1. The FAA requires enforcement of an agreement to arbitrate if there is a written contract providing for arbitration, a transaction involving interstate commerce, and the contract is otherwise enforceable.[4] Love and Bailey argue that interstate commerce was not involved here because the contract was between Georgia residents and a Georgia corporation. We disagree.

It is undisputed that the loan was financed by an out-of-state institution, and we agree with the trial court that Alafabco controls. Alafabco involved a debt restructuring agreement between an Alabama bank and its customers, all Alabama residents. The circuit court ordered arbitration in accordance with the arbitration agreements contained in the contracts between the parties. The Alabama Supreme Court reversed, holding that the contracts did not have a substantial effect on interstate commerce. The U.S. Supreme Court reversed, stating that the transactions satisfied the FAA's "involving commerce" test for at least three reasons, one of which was simply that the bank's loans to Alafabco were used to finance projects out of state.[5] Based on the record and Alafabco, the trial court correctly found that the loan contract involved interstate commerce and was subject to the FAA.

2. The McCarran-Ferguson Act[6] provides a reverse preemption of the binding *849 effect of the FAA as to matters of insurance. Love and Bailey, relying solely on a Georgia Attorney General's opinion dated June 11, 1976, argue that the auto club membership is in fact a contract of insurance and that the entire loan transaction is thus exempt from the FAA. We disagree for several reasons.

First, while opinions of the Attorney General are persuasive authority, they are not binding on our appellate courts.[7] Second, although the Attorney General stated that "the risk distribution feature inherent in every insurance contract, can also be seen [in automobile club memberships] when the disproportionately high ratio of maximum benefits provided for in each plan is set over against the cost of each membership," the opinion was not addressing the issue of whether an auto club membership offered independently from a loan contract could exempt the loan from the FAA. Third, Love and Bailey have not cited, nor have we located, any cases, regulations or other indications that Georgia, as a result of this opinion, has since chosen to regulate auto club memberships as contracts of insurance.

The parties do not dispute that the loan contract at issue here is governed by the Georgia Industrial Loan Act, not the insurance commissioner. Accordingly, the trial court correctly ruled that the auto club membership is not a contract of insurance.

3. Love and Bailey argue that the trial court erred in not following three prior decisions in which Georgia courts found the arbitration agreements in certain contracts unconscionable. These arbitration agreements were in the lending contracts of The Money Tree's sister corporation, a company called Money to Lend. In particular, Love and Bailey argue that Money to Lend v. Bouie[8] compels a different result here. We disagree.

First, in Money to Lend v. Bouie, the Superior Court of Decatur County denied Money to Lend's motion to compel arbitration. Bouie involved the sale of a used automobile through Best Buy Autos. The court found that the agreement was an unconscionable one-way street because Bouie had no education and could not read or write. Similarly, in Money to Lend v. Sol,[9] which also involved the sale of a used automobile by Best Buy, the Superior Court of Seminole County denied a motion to compel arbitration. Just as in Bouie, the court found that Sol could not read or write English, and that the agreement was thus unconscionable. Finally, in Green v. Hill[10] the Magistrate Court of Seminole County denied Money to Lend's motion to compel arbitration. However, the court did not address the literacy of the borrower, but instead scheduled a hearing to determine whether the agreement was unconscionable.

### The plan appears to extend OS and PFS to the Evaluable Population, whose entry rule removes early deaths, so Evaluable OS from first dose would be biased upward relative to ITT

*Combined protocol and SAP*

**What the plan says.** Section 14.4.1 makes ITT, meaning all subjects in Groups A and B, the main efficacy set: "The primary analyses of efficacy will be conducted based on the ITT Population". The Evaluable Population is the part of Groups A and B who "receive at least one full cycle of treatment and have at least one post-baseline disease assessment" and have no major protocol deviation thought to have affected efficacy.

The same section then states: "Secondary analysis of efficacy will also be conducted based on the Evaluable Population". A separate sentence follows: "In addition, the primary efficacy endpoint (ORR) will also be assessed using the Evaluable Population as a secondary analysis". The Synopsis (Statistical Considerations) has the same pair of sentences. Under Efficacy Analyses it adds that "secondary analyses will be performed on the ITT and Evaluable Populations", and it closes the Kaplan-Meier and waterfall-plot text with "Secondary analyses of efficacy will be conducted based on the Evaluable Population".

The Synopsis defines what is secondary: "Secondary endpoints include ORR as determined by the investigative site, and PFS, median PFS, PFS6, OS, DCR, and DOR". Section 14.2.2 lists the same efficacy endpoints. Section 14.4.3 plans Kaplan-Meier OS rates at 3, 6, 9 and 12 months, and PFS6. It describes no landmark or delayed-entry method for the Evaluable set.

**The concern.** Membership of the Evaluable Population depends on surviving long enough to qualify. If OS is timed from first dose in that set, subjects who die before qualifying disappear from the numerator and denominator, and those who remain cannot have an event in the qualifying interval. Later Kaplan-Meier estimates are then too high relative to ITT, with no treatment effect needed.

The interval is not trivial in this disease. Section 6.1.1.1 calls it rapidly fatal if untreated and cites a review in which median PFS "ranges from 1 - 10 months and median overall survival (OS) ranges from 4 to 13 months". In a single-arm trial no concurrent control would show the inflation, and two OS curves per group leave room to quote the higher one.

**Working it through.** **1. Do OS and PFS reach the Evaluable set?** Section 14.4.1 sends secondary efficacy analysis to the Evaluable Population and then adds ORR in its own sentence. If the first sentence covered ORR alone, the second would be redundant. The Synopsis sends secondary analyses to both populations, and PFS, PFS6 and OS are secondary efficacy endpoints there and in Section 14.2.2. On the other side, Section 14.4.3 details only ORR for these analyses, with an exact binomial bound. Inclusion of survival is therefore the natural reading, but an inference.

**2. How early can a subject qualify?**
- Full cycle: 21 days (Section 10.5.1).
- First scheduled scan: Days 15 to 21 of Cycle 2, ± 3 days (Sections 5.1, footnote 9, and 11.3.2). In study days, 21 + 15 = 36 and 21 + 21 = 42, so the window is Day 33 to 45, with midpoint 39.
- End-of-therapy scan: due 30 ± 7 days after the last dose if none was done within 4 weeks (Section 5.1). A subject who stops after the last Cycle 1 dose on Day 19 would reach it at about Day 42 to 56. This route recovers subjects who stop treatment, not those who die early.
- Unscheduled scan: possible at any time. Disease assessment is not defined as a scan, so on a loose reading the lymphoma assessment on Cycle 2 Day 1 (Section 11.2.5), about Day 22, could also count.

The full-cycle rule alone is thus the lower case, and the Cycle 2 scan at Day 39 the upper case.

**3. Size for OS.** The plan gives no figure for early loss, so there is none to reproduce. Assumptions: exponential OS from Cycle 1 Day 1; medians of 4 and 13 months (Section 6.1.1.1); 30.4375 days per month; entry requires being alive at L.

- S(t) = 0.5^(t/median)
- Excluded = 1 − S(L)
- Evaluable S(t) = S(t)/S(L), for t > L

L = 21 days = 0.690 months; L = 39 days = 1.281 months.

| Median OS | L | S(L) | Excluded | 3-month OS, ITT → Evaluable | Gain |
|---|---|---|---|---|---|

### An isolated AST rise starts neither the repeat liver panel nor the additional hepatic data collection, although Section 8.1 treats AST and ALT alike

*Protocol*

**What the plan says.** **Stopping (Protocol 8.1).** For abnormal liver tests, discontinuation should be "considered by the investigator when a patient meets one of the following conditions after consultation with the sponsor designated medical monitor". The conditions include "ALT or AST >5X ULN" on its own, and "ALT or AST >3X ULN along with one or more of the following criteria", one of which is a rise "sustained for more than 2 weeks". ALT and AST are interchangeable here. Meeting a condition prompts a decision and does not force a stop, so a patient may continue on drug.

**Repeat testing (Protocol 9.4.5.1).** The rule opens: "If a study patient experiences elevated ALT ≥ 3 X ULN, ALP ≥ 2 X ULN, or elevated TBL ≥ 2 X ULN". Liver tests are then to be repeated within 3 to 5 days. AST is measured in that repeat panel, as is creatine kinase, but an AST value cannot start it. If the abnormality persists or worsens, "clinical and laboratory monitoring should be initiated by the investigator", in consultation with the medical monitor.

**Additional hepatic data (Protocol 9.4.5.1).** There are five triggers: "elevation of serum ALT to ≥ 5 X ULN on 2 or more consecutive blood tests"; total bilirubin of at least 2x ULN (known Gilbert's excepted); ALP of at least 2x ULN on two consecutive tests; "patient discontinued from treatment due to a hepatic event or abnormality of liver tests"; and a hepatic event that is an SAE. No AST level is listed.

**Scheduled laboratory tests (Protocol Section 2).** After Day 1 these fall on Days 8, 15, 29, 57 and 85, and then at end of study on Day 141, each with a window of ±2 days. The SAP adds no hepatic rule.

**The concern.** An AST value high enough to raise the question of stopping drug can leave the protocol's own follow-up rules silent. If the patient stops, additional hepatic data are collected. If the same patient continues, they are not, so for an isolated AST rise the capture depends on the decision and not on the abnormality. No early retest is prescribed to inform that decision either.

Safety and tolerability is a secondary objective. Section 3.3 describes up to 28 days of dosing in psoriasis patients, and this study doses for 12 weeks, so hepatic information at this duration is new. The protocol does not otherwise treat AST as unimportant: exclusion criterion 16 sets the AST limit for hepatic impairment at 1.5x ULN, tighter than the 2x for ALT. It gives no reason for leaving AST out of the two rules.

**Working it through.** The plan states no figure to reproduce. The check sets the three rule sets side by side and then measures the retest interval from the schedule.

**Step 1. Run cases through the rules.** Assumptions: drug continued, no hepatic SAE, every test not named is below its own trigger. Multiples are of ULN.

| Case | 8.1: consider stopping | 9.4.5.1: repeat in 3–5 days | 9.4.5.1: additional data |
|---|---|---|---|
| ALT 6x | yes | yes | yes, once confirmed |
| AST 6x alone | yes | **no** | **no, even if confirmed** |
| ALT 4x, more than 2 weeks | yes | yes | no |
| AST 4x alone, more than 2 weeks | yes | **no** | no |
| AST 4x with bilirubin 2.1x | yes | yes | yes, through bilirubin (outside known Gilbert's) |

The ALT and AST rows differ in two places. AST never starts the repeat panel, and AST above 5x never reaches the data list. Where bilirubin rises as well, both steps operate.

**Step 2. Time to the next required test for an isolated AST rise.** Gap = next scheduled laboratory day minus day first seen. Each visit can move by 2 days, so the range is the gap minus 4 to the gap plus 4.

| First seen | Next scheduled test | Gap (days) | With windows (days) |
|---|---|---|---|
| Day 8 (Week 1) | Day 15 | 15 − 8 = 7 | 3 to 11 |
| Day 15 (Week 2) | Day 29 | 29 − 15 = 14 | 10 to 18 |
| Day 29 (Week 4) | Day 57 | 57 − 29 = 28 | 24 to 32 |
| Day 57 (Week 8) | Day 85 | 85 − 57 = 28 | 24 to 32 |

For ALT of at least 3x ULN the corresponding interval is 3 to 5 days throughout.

All of these cases are factually distinguishable from the present case. Bouie and Sol held that the arbitration agreement was unconscionable because the borrower did not read or write English, and Green scheduled a hearing to determine the same. These cases do not dictate a different result here, where the court specifically found that the borrowers could read, that they were in no way fraudulently induced to sign the contract, and that the loan contract was financed out of state and specifically stipulated that it involved interstate commerce and that the FAA would control. The trial court's decision is consistent with the Georgia principle that:

a party to a contract who can read, must read or show a legal excuse for not doing so, and ordinarily if fraud is an excuse, it must be such fraud as would prevent the party from reading the contract.[11]

Accordingly, we affirm the trial court's grant of The Money Tree's motion to compel arbitration *850 and dismissal of both actions with prejudice.

Judgments affirmed.

ELDRIDGE and ADAMS, JJ., concur.


[1] Because these cases involve the same operative facts and enumerations of error, we have consolidated them on appeal.

[2] Moore & Moore Plumbing v. Tri-South Contractors, 256 Ga.App. 58, 60-61(1), 567 S.E.2d 697 (2002).

[3] 539 U.S. 52, 123 S. Ct. 2037, 156 L. Ed. 2d 46 (2003).

[4] 9 USC § 1 et seq.

[5] Alafabco, supra at 53, 123 S. Ct. 2037.

[6] 15 USC § 1012(b).

[7] C.W. Matthews Contracting Co. v. Collins, 214 Ga.App. 532, 533, 448 S.E.2d 234 (1994).

[8] Civil Action No. 99-V-673 (Decatur County Superior Court, July 5, 2000).

[9] Civil Action No. MV 00-0061 (Seminole County Superior Court, June 14, 2000).

[10] Civil Action No. 2000 (Seminole County Superior Court, April 12, 2002).

[11] (Punctuation omitted.) Results Oriented v. Crawford, 245 Ga.App. 432, 438-439(1)(b), 538 S.E.2d 73 (2000), aff'd, Crawford v. Results Oriented, 273 Ga. 884, 548 S.E.2d 342 (2001).